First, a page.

A critical attribute of any professional is the skill of enabling the client to function without the professional. A doctor is successful when his patient is discharged and on his own. A lawyer is successful when the case is over and the lawyer is no longer needed. So it is with a teacher. A teacher is successful when his student no longer needs his help to perform productively. That performance can be social, emotional, or academic. Using social influence, not control, over the behavior of others so they work to achieve a productive goal for themselves is the hallmark of leadership in any field. (Hunter, l990)
The students' behavior that we deal with at school is usually not genetic. It is learned. If it is learned, it can be taught. That is where we come in! We need to teach kids to have cognitive control over their own behavior. Self-control means that, rather than compliance,--- doing a thing because the teacher thinks it's the right thing to do---the student does a thing because he thinks its the right thing to do. It makes all the difference.
So, how do we teach self-control at school? First, we have to be willing to give up some of our control--to turn what they can handle as they learn to handle it over to the students. Then we do what we do so well---teach. We teach the students procedures, we teach them appropriate social skills, we teach them how to sit still, how to respond to a signal for quiet, how to cooperate in a group, how to say kind things to their peers, how to use standard English instead of profanity. If they can't do a thing, we teach it. This teaching includes modeling by the teacher and practice by the kids. Lots of practice! We can't ask them to control their own behavior until they have learned how to behave! Then we hold them accountable. We give them some choices, some control in the decision- making. We give them specific feedback on their performance that is non-evaluative and that attributes effort for their successes. We do not give out rewards for good behavior; that does not give the student the opportunity to know what he feels like when he has made the right choice. We prompt him to analyze and appreciate his efforts. "How do you feel about finishing your homework, John? Good? Well, you should. It took a lot of hard work, I know. It's a great feeling to know you have accomplished something worthwhile." John knows a couple of things here. He knows it was his effort that paid off. He also knows that this was an accomplishment. Most importantly, John can repeat his performance and he probably will because he is in control---both of his effort and his reward.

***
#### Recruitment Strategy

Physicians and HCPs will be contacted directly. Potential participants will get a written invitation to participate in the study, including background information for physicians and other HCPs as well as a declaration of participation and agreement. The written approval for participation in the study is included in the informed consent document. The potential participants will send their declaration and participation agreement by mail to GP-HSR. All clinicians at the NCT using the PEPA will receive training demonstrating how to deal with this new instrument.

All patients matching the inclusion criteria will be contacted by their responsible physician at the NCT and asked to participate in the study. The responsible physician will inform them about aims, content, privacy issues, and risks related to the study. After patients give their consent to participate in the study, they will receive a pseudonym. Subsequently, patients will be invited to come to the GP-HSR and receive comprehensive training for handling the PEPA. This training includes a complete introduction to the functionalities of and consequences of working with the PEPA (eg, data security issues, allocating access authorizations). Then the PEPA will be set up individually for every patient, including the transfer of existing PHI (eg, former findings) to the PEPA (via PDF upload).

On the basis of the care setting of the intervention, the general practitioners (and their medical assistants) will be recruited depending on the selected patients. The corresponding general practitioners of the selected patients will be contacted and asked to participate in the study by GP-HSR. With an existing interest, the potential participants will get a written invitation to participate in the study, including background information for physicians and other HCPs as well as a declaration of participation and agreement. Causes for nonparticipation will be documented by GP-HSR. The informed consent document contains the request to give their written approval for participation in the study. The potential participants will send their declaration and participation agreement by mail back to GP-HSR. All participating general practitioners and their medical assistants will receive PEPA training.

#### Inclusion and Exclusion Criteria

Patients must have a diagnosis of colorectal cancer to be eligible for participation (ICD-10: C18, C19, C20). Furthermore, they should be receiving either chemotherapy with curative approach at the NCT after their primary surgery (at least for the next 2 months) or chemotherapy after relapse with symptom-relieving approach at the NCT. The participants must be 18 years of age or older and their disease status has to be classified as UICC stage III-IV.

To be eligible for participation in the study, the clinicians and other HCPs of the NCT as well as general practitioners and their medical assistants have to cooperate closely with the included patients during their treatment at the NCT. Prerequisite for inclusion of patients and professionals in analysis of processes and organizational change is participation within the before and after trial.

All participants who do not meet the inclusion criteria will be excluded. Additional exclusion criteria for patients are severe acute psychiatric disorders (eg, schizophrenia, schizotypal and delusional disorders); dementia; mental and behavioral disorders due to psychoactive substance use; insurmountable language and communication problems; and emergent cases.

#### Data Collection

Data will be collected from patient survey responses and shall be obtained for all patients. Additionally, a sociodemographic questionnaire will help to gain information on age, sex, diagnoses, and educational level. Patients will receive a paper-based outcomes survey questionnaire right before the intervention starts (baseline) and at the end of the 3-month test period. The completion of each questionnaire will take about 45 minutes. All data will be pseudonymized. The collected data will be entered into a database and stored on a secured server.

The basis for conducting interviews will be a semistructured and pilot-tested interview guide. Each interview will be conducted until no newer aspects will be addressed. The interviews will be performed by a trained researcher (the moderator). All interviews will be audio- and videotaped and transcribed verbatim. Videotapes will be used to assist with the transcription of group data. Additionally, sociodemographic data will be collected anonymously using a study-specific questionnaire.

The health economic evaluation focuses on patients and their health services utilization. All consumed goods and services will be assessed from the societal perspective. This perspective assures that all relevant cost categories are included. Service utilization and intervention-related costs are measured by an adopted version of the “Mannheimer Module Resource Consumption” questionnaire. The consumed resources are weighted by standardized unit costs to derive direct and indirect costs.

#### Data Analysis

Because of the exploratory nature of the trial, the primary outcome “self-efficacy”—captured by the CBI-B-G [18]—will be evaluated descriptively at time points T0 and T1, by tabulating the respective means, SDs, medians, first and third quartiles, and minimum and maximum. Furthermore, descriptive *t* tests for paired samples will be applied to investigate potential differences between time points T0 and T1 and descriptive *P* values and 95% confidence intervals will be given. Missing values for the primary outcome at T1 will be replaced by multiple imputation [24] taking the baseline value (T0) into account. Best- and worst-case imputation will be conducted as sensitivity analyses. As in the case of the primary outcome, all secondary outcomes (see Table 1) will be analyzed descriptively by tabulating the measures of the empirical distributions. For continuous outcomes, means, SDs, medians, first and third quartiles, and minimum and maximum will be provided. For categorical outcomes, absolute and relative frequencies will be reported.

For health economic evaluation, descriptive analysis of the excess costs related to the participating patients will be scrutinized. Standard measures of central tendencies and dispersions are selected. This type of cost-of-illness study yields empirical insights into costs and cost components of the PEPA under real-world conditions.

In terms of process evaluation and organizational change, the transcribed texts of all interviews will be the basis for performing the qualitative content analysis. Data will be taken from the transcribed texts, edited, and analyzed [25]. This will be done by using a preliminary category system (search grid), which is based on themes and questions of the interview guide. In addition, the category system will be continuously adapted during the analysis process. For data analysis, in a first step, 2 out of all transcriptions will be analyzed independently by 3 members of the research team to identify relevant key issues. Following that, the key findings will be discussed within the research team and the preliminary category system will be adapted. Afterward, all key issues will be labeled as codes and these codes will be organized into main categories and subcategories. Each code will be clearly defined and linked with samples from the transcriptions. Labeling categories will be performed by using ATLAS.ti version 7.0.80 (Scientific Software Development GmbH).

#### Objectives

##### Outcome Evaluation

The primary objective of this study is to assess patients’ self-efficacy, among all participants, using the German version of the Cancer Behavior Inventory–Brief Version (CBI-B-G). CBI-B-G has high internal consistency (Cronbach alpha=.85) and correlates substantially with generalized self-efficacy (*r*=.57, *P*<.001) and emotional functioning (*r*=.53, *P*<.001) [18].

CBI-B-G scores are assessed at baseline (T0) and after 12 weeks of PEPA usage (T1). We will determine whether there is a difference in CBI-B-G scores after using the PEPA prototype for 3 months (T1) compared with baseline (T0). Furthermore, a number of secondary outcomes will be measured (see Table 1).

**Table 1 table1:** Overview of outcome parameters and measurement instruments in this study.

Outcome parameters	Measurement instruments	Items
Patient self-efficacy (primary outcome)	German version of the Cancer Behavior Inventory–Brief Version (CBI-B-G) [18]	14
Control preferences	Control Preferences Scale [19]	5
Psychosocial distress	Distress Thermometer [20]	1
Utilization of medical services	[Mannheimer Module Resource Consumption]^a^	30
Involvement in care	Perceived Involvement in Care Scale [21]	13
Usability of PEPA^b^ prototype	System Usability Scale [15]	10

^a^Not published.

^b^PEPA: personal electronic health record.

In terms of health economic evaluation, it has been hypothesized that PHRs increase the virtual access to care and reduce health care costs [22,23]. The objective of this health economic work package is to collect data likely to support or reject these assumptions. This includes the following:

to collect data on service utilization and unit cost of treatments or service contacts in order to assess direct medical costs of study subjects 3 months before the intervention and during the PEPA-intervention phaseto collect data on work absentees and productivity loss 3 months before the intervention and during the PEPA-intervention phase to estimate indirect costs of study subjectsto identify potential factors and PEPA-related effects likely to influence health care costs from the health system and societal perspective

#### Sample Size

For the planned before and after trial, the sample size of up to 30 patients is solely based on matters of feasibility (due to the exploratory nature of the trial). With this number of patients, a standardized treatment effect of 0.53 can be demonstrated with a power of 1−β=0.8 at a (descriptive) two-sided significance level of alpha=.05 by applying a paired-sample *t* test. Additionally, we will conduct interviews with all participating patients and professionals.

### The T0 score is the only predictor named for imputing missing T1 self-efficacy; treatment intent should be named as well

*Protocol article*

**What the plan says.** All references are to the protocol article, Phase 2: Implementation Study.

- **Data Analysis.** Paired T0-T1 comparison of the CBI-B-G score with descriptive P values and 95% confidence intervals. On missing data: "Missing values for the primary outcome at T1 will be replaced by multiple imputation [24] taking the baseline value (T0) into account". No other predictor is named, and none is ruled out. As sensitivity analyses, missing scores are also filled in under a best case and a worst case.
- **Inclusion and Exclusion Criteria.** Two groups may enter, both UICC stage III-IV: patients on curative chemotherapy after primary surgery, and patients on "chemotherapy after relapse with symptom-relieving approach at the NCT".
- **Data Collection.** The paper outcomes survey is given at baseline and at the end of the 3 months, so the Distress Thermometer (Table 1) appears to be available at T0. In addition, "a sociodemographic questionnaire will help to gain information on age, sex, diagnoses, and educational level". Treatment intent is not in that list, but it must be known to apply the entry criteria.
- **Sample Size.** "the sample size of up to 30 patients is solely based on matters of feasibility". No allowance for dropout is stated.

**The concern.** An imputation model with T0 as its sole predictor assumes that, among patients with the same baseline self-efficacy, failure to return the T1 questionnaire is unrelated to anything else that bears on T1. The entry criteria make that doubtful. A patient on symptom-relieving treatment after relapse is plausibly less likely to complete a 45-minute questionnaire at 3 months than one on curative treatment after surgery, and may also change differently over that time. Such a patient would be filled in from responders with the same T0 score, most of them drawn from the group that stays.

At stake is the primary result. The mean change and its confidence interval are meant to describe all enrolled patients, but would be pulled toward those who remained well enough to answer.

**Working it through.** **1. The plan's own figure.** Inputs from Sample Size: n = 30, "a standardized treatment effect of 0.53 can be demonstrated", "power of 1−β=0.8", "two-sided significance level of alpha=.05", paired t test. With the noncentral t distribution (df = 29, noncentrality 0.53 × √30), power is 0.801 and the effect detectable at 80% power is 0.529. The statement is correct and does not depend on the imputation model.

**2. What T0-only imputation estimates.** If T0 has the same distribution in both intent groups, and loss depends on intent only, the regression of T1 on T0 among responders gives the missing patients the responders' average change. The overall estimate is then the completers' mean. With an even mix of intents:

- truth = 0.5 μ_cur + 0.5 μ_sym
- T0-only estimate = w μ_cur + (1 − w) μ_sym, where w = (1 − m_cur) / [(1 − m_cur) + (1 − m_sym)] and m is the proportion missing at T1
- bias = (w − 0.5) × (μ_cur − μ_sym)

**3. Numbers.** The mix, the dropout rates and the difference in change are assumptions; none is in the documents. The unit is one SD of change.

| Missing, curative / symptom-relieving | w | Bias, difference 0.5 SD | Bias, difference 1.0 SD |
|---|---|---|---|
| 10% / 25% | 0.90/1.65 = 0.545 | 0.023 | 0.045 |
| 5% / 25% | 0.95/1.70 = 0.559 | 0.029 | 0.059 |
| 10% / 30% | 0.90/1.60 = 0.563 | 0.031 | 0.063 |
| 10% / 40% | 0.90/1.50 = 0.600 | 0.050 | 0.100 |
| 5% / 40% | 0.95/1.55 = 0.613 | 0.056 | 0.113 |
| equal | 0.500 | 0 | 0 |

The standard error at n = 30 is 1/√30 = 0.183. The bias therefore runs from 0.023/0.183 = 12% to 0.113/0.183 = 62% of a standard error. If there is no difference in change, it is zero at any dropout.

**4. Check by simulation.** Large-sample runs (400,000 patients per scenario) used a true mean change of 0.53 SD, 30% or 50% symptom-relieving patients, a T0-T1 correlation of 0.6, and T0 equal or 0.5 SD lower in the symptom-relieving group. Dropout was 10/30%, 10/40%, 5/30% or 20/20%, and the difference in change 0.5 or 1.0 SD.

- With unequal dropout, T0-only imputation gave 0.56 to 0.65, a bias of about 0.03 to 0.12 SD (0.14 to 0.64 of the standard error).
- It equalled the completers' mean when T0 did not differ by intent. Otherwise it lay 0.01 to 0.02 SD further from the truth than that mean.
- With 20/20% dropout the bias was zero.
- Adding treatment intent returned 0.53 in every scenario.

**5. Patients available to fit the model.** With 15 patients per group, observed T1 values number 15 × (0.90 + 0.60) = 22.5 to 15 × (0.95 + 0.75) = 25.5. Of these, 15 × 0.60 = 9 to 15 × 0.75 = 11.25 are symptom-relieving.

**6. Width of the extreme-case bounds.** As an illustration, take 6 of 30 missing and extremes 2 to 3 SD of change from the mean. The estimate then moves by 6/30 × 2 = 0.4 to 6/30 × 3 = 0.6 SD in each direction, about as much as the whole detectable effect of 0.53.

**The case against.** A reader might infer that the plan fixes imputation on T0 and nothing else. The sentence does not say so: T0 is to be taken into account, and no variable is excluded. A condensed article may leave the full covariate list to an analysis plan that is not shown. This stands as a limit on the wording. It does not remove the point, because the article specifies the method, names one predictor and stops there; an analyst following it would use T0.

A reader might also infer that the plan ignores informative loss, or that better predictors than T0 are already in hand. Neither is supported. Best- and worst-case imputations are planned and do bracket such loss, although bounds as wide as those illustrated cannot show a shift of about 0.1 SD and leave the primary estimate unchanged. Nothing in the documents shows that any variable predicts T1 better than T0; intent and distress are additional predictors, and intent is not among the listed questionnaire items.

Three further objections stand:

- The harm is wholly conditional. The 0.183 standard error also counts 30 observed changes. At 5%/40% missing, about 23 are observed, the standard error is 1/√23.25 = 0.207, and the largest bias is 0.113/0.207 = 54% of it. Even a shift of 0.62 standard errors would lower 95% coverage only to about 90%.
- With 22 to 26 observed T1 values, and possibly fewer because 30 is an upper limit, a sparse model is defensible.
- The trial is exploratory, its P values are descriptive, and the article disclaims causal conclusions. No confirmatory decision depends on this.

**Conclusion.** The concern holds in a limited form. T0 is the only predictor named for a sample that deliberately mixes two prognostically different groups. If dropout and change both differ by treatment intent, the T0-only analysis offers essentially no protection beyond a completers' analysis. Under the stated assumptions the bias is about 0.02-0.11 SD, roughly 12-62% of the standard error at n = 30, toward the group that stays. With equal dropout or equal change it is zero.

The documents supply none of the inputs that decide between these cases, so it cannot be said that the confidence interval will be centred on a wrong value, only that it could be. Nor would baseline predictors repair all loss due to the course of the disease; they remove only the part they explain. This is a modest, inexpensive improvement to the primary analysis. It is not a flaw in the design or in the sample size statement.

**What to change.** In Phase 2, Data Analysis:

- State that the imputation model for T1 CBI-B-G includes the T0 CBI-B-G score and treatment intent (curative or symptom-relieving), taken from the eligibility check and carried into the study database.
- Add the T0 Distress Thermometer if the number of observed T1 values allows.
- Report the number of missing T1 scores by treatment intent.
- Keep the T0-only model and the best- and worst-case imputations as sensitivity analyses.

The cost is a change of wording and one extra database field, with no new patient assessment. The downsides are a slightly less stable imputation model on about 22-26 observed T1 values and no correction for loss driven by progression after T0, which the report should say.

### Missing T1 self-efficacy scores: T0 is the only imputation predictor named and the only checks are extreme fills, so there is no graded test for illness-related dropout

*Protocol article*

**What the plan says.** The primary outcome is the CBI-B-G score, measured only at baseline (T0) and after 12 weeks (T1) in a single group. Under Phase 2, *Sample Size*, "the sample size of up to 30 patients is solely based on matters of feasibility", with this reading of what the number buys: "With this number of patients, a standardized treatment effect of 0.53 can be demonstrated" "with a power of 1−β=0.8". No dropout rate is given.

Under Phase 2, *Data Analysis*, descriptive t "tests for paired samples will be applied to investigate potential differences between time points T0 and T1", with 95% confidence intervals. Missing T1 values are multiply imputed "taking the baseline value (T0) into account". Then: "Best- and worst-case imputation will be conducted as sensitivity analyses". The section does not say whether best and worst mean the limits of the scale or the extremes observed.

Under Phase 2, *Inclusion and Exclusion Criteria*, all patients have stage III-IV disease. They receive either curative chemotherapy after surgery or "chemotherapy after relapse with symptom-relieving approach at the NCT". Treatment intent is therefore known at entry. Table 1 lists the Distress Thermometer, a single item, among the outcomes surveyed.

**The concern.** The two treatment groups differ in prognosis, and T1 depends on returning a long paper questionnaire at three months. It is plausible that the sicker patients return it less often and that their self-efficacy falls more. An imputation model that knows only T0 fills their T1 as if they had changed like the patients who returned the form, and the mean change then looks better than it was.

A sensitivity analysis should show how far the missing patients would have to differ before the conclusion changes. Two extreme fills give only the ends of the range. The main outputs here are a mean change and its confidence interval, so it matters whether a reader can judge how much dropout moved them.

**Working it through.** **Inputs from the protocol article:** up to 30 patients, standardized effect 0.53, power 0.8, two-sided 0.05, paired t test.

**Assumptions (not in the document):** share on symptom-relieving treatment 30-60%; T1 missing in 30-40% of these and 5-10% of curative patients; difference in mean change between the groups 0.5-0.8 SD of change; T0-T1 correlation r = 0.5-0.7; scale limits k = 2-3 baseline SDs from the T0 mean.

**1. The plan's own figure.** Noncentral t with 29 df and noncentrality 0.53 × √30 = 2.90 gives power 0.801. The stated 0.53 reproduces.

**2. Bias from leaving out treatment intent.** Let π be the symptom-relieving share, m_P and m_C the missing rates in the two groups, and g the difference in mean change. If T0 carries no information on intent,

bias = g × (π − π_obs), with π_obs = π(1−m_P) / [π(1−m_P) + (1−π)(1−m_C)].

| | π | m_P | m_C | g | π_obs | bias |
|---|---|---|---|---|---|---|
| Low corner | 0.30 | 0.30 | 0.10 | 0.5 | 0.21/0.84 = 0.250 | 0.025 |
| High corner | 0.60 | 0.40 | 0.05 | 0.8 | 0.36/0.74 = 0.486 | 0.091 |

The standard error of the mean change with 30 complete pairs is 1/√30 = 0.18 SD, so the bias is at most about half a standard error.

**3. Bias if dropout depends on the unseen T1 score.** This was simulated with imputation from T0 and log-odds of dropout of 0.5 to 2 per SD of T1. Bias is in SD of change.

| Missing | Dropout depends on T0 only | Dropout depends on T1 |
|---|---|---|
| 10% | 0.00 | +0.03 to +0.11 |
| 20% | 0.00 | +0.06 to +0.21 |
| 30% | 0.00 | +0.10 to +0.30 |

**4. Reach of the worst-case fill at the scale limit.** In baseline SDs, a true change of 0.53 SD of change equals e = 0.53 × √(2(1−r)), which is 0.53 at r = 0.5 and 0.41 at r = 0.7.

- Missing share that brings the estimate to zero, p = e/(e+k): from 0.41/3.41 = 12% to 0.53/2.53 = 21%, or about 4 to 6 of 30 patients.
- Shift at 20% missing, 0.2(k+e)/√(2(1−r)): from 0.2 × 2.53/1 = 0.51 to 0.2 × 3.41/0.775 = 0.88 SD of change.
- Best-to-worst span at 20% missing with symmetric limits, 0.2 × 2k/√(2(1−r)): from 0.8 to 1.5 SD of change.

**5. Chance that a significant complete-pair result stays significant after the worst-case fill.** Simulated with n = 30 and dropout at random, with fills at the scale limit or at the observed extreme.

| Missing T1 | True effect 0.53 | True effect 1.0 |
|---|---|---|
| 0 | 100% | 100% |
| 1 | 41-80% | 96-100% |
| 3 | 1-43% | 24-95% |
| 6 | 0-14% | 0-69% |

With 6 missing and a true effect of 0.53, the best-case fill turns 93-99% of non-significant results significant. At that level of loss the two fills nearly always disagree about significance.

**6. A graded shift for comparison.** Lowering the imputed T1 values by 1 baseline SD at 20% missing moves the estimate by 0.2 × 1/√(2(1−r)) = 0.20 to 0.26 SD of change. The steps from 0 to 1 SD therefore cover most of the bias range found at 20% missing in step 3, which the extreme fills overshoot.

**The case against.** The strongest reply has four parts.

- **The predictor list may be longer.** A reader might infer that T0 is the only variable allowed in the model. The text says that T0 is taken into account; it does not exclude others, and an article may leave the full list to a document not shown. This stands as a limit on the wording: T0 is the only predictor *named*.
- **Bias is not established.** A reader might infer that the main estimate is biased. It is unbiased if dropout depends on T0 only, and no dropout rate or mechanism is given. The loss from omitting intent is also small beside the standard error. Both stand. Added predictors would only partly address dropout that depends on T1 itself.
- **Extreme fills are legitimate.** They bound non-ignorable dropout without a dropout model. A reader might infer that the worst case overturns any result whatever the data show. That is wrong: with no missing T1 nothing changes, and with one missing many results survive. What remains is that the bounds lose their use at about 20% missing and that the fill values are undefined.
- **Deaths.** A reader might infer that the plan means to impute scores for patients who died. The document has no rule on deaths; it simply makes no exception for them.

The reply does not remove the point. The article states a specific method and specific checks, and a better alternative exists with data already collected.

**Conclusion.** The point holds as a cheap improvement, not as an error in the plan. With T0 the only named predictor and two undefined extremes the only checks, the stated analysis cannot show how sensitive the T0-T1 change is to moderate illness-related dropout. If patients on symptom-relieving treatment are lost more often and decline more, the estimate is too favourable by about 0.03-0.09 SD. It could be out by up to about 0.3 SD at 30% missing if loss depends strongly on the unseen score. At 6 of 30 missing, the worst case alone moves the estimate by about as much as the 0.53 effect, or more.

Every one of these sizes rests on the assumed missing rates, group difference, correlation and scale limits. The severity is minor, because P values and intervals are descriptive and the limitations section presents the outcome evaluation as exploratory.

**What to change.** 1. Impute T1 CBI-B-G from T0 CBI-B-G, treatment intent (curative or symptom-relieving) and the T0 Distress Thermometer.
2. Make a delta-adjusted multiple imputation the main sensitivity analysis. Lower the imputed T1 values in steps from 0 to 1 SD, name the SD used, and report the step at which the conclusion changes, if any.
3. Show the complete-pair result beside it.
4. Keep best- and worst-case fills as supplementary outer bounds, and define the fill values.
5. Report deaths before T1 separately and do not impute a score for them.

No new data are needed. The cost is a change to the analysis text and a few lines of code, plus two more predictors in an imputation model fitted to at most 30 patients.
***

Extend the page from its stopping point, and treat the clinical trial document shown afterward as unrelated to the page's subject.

Teacher control does not teach the students to be responsible; to make good decisions; to be able to determine what the right thing is to do in any given situation. Besides, teacher control doesn't work. No one can control the behavior of another. It doesn't work in life and in certainly doesn't work in school. When I changed by behavior with the students, my classroom was a different place. There were no power struggles anymore, no more challenges to my authority. The kids were happier. So was I! Upon reflection, I realized that in giving up my control, I gained something much more positive and powerful. I gained influence! When I changed what I did, I could influence what the kids did!
Between control and influence, I'll take influence every time! I had students who were taking responsibility for their behavior and were confident with their ability to make good choices. They were actually able to evaluate what they did by the effect it had on someone else! My gosh, these kids weren't going to be self-centered, after all! They might even be able to be productive citizens in the real world when they get there. That is what is so great about influence; it extends way beyond my time with the students. It goes with them forever. Isn't that what good teaching is all about?